Discriminative Bayesian Active Shape Models

  • Pedro Martins
  • Rui Caseiro
  • João F. Henriques
  • Jorge Batista
Part of the Lecture Notes in Computer Science book series (LNCS, volume 7574)


This work presents a simple and very efficient solution to align facial parts in unseen images. Our solution relies on a Point Distribution Model (PDM) face model and a set of discriminant local detectors, one for each facial landmark. The patch responses can be embedded into a Bayesian inference problem, where the posterior distribution of the global warp is inferred in a ımaximum a posteriori (MAP) sense. However, previous formulations do not model explicitly the covariance of the latent variables, which represents the confidence in the current solution. In our Discriminative Bayesian Active Shape Model (DBASM) formulation, the MAP global alignment is inferred by a Linear Dynamical System (LDS) that takes this information into account. The Bayesian paradigm provides an effective fitting strategy, since it combines in the same framework both the shape prior and multiple sets of patch alignment classifiers to further improve the accuracy. Extensive evaluations were performed on several datasets including the challenging Labeled Faces in the Wild (LFW). Face parts descriptors were also evaluated, including the recently proposed Minimum Output Sum of Squared Error (MOSSE) filter. The proposed Bayesian optimization strategy improves on the state-of-the-art while using the same local detectors. We also show that MOSSE filters further improve on these results.


Root Mean Square Linear Dynamical System Kernel Density Esti Active Appearance Model Bayesian Paradigm 
These keywords were added by machine and not by the authors. This process is experimental and the keywords may be updated as the learning algorithm improves.


  1. 1.
    Cootes, T.F., Edwards, G.J., Taylor, C.J.: Active appearance models. IEEE TPAMI 23, 681–685 (2001)CrossRefGoogle Scholar
  2. 2.
    Matthews, I., Baker, S.: Active appearance models revisited. IJCV 60, 135–164 (2004)CrossRefGoogle Scholar
  3. 3.
    Huang, G.B., Ramesh, M., Berg, T., Learned-Miller, E.: Labeled faces in the wild: A database for studying face recognition in unconstrained environments. Technical Report 07-49, University of Massachusetts, Amherst (2007)Google Scholar
  4. 4.
    Cootes, T.F., Taylor, C.J., Cooper, D.H., Graham, J.: Active shape models-their training and application. CVIU 61, 38–59 (1995)Google Scholar
  5. 5.
    Cristinacce, D., Cootes, T.F.: Boosted regression active shape models. In: BMVC (2007)Google Scholar
  6. 6.
    Tresadern, P., Bhaskar, H., Adeshina, S., Taylor, C., Cootes, T.F.: Combining local and global shape models for deformable object matching. In: BMVC (2009)Google Scholar
  7. 7.
    Cristinacce, D., Cootes, T.F.: Automatic feature localisation with constrained local models. Pattern Recognition 41, 3054–3067 (2008)zbMATHCrossRefGoogle Scholar
  8. 8.
    Wang, Y., Lucey, S., Cohn, J.: Enforcing convexity for improved alignment with constrained local models. In: IEEE CVPR (2008)Google Scholar
  9. 9.
    Gu, L., Kanade, T.: A Generative Shape Regularization Model for Robust Face Alignment. In: Forsyth, D., Torr, P., Zisserman, A. (eds.) ECCV 2008, Part I. LNCS, vol. 5302, pp. 413–426. Springer, Heidelberg (2008)CrossRefGoogle Scholar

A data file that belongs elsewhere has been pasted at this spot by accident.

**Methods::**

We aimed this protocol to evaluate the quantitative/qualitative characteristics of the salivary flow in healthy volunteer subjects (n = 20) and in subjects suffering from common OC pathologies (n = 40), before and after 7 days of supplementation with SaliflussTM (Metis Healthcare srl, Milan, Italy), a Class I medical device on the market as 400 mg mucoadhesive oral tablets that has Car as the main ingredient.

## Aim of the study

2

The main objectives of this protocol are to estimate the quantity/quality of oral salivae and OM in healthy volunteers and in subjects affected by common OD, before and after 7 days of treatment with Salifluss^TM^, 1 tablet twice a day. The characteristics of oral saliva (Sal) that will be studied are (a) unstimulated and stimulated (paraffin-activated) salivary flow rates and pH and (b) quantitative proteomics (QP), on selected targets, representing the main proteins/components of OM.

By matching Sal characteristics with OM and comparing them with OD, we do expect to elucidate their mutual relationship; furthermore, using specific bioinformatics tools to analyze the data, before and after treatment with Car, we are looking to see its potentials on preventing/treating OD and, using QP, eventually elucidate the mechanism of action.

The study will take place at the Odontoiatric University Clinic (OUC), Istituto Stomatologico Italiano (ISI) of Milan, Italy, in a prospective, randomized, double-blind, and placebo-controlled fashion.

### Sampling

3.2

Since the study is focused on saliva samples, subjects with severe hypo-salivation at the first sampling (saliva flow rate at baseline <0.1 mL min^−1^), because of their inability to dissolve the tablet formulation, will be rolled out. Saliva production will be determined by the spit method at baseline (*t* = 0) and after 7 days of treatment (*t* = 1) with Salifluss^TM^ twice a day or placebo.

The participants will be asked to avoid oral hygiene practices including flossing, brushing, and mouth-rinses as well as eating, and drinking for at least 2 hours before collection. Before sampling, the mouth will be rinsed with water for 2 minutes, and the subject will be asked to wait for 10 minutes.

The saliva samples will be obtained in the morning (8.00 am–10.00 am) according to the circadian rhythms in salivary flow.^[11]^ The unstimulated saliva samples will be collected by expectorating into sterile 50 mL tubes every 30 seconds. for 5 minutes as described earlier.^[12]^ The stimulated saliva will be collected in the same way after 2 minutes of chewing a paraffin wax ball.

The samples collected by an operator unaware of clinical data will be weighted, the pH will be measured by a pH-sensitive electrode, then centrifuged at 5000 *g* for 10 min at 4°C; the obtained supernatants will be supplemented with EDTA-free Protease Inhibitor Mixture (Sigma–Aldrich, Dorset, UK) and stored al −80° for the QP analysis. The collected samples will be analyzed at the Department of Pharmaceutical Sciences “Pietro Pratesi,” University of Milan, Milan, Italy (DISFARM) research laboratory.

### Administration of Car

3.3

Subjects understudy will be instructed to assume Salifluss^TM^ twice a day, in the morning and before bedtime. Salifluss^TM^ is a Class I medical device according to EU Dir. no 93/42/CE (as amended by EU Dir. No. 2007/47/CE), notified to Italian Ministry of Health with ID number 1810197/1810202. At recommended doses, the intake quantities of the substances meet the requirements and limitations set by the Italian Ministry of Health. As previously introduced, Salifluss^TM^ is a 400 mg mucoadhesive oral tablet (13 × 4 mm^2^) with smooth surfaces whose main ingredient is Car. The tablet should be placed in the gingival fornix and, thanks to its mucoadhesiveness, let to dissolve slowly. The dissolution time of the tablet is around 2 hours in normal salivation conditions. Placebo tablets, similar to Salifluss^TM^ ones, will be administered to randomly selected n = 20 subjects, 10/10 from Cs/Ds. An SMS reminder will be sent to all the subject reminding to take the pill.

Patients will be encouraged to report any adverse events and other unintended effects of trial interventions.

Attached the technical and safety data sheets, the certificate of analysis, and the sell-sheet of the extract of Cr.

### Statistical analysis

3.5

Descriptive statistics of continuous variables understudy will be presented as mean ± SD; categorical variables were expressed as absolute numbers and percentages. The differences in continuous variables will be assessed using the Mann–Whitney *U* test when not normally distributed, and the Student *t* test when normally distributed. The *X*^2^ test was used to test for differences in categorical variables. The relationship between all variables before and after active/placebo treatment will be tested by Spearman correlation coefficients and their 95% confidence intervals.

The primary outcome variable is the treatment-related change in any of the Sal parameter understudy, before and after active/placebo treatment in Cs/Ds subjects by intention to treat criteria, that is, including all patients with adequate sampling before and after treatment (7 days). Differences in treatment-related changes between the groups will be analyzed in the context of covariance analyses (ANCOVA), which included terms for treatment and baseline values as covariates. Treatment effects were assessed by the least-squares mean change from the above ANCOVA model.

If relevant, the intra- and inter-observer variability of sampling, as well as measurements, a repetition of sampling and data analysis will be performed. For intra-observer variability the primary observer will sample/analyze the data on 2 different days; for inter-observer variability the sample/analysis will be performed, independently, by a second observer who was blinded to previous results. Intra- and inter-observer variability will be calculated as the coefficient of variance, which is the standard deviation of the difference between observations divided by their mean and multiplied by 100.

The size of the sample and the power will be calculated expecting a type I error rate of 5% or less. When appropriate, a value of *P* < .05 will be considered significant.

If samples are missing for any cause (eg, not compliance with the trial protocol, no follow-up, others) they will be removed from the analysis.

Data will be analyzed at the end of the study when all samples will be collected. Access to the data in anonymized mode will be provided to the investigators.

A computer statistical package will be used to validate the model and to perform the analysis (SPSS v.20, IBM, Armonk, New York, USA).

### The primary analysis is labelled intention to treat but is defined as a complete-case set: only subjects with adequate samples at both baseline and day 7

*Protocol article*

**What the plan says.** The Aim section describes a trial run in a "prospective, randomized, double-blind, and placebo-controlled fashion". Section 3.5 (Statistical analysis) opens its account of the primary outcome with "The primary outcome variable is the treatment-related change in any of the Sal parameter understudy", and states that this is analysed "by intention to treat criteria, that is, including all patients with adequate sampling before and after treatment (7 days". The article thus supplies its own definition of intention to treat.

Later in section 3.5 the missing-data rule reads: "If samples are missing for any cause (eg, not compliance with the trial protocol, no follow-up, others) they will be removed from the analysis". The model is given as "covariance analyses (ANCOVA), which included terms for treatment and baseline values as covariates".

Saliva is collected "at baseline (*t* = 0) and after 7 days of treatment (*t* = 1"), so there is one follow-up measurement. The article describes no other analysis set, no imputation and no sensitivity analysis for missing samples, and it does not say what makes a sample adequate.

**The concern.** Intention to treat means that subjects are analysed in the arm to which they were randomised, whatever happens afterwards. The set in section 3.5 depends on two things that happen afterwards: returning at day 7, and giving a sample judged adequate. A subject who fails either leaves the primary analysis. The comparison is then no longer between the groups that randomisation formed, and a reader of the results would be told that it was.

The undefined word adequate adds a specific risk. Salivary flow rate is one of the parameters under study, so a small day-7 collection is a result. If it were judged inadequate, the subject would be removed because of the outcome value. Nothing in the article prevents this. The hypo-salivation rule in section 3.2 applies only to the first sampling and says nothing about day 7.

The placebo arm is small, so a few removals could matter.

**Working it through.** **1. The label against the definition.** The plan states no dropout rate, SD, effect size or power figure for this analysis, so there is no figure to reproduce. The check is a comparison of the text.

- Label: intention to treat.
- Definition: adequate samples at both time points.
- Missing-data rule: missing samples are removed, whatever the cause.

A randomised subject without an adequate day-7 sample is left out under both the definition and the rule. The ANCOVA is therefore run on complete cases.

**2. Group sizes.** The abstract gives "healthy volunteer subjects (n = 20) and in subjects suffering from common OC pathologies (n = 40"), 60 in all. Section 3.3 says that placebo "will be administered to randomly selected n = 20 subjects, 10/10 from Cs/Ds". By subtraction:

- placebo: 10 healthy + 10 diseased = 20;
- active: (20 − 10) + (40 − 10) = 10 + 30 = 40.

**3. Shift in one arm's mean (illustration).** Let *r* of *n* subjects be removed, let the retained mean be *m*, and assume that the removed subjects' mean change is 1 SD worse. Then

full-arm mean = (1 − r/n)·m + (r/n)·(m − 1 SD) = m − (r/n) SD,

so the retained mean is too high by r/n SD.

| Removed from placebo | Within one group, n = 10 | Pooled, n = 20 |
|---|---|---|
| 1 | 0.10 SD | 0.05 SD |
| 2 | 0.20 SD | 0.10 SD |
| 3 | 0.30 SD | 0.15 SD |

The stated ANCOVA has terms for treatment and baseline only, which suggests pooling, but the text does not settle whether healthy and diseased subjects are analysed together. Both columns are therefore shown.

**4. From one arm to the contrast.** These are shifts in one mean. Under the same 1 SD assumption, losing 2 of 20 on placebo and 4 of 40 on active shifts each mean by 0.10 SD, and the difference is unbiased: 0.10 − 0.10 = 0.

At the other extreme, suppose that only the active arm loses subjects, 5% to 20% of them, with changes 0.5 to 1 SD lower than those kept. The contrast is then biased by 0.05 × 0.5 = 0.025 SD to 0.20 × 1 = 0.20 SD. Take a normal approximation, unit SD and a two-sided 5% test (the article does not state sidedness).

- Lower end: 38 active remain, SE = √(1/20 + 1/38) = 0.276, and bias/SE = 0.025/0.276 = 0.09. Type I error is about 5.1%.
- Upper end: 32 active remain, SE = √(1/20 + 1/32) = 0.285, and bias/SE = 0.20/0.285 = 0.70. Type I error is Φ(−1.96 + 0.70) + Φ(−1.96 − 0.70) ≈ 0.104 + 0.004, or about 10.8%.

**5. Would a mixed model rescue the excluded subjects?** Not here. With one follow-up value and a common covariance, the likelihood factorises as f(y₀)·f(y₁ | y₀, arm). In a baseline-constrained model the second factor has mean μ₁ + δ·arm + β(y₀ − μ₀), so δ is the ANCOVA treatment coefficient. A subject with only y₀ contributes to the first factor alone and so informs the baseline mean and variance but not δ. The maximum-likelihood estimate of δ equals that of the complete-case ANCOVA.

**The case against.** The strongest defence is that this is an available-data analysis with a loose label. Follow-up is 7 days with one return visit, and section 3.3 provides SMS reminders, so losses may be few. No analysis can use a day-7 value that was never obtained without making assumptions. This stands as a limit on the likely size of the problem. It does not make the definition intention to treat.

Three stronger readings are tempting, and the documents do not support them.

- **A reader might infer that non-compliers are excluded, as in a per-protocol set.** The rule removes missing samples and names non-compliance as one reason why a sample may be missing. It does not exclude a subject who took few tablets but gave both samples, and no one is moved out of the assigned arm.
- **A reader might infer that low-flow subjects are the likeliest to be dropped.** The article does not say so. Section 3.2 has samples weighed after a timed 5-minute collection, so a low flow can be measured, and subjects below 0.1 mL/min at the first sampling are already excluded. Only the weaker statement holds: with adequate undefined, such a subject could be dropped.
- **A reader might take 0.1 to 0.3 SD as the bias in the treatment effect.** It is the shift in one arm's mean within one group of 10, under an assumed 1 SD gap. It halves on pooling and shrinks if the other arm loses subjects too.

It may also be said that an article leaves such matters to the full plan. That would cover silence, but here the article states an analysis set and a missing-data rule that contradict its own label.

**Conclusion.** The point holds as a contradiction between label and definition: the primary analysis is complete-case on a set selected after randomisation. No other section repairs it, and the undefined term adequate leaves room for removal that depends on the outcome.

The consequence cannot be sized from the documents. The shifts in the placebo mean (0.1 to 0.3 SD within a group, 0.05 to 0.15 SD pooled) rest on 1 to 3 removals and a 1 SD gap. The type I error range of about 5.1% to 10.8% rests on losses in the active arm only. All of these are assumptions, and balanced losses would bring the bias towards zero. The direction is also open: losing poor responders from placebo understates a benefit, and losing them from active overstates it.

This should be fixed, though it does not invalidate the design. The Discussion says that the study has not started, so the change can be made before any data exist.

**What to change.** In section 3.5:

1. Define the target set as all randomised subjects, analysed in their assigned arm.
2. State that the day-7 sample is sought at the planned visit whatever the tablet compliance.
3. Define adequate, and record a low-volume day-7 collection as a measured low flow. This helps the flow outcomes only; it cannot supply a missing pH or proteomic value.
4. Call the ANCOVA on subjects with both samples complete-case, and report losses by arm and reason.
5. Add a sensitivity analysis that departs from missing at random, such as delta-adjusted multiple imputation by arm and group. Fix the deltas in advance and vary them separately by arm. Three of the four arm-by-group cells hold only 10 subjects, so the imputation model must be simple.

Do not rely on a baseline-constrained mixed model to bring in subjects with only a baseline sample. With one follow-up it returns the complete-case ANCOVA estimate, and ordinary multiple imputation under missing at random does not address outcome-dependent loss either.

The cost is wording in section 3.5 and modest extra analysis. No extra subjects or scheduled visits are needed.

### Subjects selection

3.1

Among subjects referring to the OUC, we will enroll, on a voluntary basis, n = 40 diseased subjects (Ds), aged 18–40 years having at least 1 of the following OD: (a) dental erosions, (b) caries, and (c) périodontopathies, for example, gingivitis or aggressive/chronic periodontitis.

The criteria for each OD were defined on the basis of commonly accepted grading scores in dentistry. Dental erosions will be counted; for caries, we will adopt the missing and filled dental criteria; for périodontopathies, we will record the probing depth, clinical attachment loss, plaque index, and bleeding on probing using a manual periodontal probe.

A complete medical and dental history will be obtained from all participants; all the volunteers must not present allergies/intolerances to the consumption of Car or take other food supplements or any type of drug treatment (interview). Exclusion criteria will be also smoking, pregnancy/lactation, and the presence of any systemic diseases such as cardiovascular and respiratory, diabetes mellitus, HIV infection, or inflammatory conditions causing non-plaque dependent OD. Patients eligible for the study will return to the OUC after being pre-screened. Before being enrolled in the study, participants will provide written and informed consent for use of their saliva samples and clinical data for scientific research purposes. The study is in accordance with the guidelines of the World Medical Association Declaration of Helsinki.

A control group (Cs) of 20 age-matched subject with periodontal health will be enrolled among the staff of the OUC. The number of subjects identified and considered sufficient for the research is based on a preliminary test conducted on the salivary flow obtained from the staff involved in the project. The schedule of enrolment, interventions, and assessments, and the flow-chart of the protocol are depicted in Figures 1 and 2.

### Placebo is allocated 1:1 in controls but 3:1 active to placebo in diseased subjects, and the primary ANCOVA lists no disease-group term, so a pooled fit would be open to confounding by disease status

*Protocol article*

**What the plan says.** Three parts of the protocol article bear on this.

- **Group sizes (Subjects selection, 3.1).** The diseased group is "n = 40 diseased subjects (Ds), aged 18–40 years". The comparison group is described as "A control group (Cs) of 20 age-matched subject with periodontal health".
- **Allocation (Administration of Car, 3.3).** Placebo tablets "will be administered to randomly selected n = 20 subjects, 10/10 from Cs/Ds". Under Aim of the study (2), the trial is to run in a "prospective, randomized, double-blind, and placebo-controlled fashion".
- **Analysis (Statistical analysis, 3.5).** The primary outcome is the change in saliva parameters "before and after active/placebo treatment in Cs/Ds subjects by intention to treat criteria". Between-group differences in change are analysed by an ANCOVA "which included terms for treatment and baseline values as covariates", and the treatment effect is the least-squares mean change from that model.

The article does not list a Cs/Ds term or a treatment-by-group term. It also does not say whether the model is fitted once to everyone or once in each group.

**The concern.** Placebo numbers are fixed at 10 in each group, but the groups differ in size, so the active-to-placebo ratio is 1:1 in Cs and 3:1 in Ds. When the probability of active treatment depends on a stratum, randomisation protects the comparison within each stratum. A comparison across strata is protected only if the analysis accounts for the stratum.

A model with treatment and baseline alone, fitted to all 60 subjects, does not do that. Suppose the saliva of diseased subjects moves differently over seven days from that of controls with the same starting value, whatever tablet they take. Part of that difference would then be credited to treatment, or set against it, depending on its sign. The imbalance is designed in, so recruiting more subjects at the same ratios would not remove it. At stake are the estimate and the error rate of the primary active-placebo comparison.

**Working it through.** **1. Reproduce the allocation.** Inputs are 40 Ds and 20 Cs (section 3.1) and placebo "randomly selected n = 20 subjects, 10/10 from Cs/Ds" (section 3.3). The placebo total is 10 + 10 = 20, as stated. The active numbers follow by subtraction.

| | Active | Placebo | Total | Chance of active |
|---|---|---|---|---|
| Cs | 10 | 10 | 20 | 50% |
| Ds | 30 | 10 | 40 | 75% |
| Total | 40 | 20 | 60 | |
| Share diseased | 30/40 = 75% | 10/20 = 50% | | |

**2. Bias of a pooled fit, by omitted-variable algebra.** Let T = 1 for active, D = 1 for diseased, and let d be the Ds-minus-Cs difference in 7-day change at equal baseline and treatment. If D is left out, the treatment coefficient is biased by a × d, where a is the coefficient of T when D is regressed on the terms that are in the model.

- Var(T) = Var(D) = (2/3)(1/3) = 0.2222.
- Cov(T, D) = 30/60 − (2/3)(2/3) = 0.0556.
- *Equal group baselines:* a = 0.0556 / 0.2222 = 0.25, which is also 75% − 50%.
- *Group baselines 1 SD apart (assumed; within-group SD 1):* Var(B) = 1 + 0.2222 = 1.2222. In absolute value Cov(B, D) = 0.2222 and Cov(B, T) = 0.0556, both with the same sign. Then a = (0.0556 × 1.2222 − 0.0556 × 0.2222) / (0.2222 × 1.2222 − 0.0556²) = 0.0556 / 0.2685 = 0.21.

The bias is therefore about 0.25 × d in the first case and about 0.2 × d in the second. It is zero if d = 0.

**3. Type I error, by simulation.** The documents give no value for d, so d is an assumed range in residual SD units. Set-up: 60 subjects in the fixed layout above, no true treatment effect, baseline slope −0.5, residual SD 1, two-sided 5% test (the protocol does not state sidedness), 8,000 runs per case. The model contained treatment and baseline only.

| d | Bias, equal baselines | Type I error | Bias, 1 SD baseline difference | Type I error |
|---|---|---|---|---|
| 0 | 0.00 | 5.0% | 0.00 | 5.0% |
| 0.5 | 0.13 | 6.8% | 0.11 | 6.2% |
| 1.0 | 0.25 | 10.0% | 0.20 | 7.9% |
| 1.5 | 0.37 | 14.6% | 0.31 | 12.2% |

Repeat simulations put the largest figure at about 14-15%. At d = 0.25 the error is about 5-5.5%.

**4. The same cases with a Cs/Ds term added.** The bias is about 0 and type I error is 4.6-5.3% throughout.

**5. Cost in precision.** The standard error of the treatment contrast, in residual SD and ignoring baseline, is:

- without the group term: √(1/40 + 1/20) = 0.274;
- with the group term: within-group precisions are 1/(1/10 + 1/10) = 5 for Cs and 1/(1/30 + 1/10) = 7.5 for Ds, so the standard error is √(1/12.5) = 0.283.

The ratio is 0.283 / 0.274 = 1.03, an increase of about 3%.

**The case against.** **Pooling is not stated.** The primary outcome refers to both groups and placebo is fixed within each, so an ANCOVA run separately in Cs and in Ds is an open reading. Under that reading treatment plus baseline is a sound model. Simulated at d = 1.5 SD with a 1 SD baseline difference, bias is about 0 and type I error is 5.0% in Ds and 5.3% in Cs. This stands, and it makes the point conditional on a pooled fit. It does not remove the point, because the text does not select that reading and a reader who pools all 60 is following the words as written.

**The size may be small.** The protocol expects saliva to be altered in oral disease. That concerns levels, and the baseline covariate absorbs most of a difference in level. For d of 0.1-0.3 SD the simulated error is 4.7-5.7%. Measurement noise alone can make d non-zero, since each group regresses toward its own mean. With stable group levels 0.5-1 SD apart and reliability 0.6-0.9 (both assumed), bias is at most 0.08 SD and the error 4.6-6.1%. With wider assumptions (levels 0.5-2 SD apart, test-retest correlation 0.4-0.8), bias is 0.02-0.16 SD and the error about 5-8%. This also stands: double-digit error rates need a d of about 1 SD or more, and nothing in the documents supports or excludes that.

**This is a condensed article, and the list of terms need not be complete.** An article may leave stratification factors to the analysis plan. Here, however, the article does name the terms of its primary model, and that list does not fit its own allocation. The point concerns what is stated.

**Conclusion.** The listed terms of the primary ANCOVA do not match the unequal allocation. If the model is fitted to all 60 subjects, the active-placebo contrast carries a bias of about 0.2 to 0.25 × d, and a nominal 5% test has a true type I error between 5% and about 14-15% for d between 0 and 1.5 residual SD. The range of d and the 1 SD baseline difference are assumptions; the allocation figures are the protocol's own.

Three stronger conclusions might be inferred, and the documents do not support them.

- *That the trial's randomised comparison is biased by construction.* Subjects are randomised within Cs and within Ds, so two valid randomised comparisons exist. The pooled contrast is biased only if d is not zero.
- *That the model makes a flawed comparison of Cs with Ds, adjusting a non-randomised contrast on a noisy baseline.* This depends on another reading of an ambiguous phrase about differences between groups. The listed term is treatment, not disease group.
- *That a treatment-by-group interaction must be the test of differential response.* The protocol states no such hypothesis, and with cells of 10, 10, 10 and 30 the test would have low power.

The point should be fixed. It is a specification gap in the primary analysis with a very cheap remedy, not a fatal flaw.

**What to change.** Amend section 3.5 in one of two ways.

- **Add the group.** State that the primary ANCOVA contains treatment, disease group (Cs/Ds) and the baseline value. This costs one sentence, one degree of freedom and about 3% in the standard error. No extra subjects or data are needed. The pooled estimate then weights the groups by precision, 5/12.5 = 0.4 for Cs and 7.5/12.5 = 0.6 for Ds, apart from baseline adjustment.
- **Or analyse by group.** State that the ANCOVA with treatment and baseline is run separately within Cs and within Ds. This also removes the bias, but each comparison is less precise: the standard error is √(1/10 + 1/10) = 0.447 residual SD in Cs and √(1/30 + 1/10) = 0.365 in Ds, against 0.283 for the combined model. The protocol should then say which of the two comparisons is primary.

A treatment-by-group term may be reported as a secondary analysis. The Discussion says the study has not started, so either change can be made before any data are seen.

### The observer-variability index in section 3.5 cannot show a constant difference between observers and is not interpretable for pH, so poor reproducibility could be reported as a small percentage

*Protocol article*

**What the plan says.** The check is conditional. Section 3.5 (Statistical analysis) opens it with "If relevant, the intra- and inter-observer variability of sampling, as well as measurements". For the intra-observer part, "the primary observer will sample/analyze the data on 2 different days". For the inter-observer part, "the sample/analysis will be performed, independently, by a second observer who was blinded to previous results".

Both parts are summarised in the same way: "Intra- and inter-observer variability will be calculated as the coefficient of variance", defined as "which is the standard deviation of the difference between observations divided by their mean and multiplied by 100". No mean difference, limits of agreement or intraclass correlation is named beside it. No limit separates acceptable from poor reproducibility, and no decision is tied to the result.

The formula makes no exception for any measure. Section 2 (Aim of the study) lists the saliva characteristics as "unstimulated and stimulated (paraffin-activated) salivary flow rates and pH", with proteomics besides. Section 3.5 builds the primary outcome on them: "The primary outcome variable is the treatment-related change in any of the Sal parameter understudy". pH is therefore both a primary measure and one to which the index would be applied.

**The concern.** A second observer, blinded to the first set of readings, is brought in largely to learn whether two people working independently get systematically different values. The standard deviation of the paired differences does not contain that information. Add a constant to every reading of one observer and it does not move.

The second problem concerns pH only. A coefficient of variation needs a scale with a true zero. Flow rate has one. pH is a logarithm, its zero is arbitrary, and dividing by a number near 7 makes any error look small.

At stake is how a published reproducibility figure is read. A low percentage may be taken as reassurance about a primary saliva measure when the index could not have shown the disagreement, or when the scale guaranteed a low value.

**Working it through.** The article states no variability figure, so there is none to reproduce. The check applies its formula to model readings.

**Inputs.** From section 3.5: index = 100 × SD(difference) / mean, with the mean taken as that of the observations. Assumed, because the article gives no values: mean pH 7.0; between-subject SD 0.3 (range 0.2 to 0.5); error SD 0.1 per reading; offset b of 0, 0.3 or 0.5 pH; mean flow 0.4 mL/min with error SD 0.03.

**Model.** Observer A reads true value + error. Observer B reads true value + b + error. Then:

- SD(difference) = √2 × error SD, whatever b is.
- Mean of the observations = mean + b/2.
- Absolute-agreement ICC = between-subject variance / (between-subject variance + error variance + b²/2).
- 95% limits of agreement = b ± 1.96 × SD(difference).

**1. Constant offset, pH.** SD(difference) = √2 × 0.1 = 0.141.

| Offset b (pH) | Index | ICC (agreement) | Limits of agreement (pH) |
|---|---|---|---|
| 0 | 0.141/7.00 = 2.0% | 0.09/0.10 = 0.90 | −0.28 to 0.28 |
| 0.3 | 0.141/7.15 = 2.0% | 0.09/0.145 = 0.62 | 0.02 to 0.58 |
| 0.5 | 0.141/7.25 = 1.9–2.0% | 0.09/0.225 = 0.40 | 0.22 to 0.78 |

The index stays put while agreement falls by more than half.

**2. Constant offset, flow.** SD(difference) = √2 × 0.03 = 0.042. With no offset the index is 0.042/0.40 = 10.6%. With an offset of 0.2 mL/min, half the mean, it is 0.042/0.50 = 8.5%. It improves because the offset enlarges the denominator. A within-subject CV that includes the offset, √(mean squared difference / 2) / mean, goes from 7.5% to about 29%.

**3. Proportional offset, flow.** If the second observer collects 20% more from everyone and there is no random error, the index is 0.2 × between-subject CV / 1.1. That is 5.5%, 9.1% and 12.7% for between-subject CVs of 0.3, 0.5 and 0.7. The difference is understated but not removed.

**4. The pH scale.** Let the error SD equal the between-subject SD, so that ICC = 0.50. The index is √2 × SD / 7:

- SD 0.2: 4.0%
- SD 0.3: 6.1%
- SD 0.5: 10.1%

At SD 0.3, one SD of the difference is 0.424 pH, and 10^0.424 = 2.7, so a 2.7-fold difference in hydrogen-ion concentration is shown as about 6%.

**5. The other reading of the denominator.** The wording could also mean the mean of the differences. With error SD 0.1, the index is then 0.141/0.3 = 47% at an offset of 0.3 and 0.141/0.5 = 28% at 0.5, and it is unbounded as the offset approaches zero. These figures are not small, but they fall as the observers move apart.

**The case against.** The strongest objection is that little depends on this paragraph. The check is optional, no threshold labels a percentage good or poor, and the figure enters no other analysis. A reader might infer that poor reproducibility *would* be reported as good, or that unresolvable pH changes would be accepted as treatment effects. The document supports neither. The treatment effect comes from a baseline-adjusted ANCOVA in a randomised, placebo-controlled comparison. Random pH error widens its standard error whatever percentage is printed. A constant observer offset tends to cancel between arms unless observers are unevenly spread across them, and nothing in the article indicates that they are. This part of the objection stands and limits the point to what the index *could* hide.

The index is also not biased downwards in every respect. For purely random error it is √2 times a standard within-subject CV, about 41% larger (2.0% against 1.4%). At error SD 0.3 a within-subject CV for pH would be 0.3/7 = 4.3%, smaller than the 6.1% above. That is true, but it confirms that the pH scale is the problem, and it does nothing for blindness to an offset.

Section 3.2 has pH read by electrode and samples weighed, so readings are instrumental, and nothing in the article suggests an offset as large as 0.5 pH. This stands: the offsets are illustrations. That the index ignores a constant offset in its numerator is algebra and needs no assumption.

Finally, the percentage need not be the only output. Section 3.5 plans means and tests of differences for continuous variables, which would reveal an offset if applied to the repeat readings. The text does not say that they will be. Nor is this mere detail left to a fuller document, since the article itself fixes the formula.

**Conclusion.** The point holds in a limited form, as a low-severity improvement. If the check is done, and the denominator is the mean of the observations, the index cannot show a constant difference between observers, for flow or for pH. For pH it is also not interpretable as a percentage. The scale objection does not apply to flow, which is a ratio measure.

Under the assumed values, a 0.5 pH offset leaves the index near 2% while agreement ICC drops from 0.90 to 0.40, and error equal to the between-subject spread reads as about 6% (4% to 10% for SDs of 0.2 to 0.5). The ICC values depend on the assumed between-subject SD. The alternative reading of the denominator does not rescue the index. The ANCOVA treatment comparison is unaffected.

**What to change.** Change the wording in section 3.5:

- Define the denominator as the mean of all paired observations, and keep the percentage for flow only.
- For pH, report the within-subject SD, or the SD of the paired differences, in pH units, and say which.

10. 10.
    Saragih, J., Lucey, S., Cohn, J.: Face alignment through subspace constrained mean-shifts. In: IEEE ICCV (2009)Google Scholar
  11. 11.
    Bolme, D.S., Beveridge, J.R., Draper, B.A., Lui, Y.M.: Visual object tracking using adaptive correlation filters. In: IEEE CVPR (2010)Google Scholar
  12. 12.
    Bishop, C.M.: Pattern Recognition and Machine Learning. Springer (2006)Google Scholar
  13. 13.
    Paquet, U.: Convexity and bayesian constrained local models. In: IEEE CVPR (2009)Google Scholar
  14. 14.
    Shen, C., Brooks, M.J., Hengel, A.: Fast global kernel density mode seeking: Applications to localization and tracking. IEEE TIP 16, 1457–1469 (2007)Google Scholar
  15. 15.
    Nordstrom, M., Larsen, M., Sierakowski, J., Stegmann, M.: The IMM face database - an annotated dataset of 240 face images. Technical report, Technical University of Denmark, DTU (2004)Google Scholar
  16. 16.
    Jesorsky, O., Kirchberg, K.J., Frischholz, R.W.: Robust Face Detection Using the Hausdorff Distance. In: Bigun, J., Smeraldi, F. (eds.) AVBPA 2001. LNCS, vol. 2091, pp. 90–95. Springer, Heidelberg (2001)CrossRefGoogle Scholar
  17. 17.
    Messer, K., Matas, J., Kittler, J., Luettin, J., Maitre, G.: XM2VTSDB: The extended M2VTS database. In: AVBPA (1999)Google Scholar
  18. 18.
    FGNet: Talking face video (2004)Google Scholar
  19. 19.
    Fan, R.-E., Chang, K.-W., Hsieh, C.-J., Wang, X.-R., Lin, C.-J.: LIBLINEAR: A library for large linear classification. JMLR, 1871–1874 (2008)Google Scholar
  20. 20.
    Cristinacce, D., Cootes, T.F.: Facial feature detection using adaboost with shape constraints. In: BMVC (2003)Google Scholar
  21. 21.
    Cristinacce, D., Cootes, T.F.: Feature detection and tracking with constrained local models. In: BMVC (2006)Google Scholar
  22. 22.
    Viola, P., Jones, M.: Robust real-time object detection. IJCV 57, 137–154 (2002)CrossRefGoogle Scholar

Copyright information

© Springer-Verlag Berlin Heidelberg 2012

Authors and Affiliations

  • Pedro Martins
    • 1
  • Rui Caseiro
    • 1
  • João F. Henriques
    • 1
  • Jorge Batista
    • 1
  1. 1.Institute of Systems and RoboticsUniversity of CoimbraPortugal

Personalised recommendations